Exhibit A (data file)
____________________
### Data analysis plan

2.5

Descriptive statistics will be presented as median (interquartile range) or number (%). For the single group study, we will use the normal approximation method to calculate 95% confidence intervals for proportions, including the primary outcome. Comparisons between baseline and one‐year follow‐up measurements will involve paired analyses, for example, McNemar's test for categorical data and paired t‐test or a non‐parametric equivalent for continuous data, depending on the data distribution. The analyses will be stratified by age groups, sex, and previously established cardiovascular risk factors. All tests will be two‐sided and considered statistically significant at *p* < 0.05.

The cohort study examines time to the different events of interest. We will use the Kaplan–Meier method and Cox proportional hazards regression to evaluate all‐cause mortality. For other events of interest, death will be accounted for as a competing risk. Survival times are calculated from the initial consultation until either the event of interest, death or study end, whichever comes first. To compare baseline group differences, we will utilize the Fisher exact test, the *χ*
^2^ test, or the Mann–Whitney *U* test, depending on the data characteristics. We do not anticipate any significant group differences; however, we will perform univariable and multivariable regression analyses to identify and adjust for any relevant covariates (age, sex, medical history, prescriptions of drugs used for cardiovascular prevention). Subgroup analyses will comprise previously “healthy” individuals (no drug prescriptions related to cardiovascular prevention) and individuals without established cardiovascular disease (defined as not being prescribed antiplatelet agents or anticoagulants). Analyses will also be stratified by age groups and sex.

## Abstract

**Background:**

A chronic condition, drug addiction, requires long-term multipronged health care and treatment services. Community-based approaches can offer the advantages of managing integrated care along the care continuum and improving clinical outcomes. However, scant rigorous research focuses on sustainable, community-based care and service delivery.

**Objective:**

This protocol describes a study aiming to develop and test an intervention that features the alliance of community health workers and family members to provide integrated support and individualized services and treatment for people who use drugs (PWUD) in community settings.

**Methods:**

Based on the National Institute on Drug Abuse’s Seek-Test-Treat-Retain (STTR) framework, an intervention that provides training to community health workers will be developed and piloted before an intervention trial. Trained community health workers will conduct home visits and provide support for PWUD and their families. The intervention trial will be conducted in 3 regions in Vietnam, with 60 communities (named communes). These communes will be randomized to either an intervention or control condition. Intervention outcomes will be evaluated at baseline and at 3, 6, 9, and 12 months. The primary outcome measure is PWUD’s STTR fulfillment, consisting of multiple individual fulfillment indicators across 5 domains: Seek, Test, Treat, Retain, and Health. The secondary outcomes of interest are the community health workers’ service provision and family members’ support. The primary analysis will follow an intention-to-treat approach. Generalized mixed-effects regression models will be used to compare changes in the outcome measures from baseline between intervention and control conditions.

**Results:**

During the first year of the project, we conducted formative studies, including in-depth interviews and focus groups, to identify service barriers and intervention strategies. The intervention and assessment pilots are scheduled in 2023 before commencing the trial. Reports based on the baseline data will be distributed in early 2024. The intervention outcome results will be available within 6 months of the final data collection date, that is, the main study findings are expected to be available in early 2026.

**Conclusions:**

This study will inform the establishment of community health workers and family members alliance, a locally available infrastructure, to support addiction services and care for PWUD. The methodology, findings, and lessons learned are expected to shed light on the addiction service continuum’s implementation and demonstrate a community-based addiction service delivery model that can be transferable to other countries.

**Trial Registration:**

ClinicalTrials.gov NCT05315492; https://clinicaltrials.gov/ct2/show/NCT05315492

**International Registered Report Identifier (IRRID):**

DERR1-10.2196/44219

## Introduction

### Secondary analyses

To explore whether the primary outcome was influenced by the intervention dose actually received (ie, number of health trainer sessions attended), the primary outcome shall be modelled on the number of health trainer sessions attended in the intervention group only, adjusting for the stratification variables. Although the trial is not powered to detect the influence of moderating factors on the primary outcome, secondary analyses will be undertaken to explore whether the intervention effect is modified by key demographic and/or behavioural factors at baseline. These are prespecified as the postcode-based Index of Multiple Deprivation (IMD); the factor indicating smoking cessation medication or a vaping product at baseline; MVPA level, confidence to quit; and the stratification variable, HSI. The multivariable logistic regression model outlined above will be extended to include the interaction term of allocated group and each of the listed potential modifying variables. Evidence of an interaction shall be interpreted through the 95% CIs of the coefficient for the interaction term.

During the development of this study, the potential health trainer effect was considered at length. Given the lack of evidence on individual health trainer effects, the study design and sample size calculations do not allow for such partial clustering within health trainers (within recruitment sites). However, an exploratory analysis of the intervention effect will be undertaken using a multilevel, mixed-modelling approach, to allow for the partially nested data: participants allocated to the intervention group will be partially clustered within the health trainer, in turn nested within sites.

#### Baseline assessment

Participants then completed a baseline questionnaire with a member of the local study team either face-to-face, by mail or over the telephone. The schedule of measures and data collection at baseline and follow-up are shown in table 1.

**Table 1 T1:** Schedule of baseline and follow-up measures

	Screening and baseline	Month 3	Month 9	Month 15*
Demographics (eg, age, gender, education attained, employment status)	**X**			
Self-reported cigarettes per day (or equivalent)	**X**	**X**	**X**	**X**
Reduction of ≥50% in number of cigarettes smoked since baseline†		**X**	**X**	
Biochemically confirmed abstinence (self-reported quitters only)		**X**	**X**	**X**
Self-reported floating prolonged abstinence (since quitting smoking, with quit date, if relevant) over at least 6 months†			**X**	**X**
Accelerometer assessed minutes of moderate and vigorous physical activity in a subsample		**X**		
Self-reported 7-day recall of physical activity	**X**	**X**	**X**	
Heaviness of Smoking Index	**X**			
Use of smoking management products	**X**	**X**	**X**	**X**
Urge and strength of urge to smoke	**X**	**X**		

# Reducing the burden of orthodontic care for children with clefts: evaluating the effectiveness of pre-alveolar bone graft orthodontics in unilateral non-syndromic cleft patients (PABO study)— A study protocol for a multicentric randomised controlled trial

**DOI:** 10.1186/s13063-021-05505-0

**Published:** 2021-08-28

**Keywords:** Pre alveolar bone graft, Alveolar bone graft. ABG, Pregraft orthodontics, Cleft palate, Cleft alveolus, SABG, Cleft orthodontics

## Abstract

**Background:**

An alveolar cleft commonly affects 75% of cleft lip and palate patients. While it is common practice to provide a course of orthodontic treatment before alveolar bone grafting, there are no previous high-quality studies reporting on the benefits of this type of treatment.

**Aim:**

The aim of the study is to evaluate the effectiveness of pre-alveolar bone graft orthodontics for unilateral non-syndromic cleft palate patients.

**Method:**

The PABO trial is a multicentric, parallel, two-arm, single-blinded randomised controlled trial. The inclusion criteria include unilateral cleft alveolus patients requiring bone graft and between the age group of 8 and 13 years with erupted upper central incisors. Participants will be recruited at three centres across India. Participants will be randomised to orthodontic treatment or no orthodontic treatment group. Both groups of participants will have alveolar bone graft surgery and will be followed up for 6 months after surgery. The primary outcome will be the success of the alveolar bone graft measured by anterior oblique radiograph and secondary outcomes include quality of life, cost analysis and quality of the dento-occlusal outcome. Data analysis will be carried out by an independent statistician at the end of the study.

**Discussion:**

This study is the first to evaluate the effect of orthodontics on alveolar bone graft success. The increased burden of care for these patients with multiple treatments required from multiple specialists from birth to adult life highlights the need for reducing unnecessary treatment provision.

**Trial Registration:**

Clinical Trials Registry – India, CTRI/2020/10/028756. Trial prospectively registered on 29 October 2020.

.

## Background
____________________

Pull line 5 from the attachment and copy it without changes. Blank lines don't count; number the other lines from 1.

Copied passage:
^2^ test, or the Mann–Whitney *U* test, depending on the data characteristics. We do not anticipate any significant group differences; however, we will perform univariable and multivariable regression analyses to identify and adjust for any relevant covariates (age, sex, medical history, prescriptions of drugs used for cardiovascular prevention). Subgroup analyses will comprise previously “healthy” individuals (no drug prescriptions related to cardiovascular prevention) and individuals without established cardiovascular disease (defined as not being prescribed antiplatelet agents or anticoagulants). Analyses will also be stratified by age groups and sex.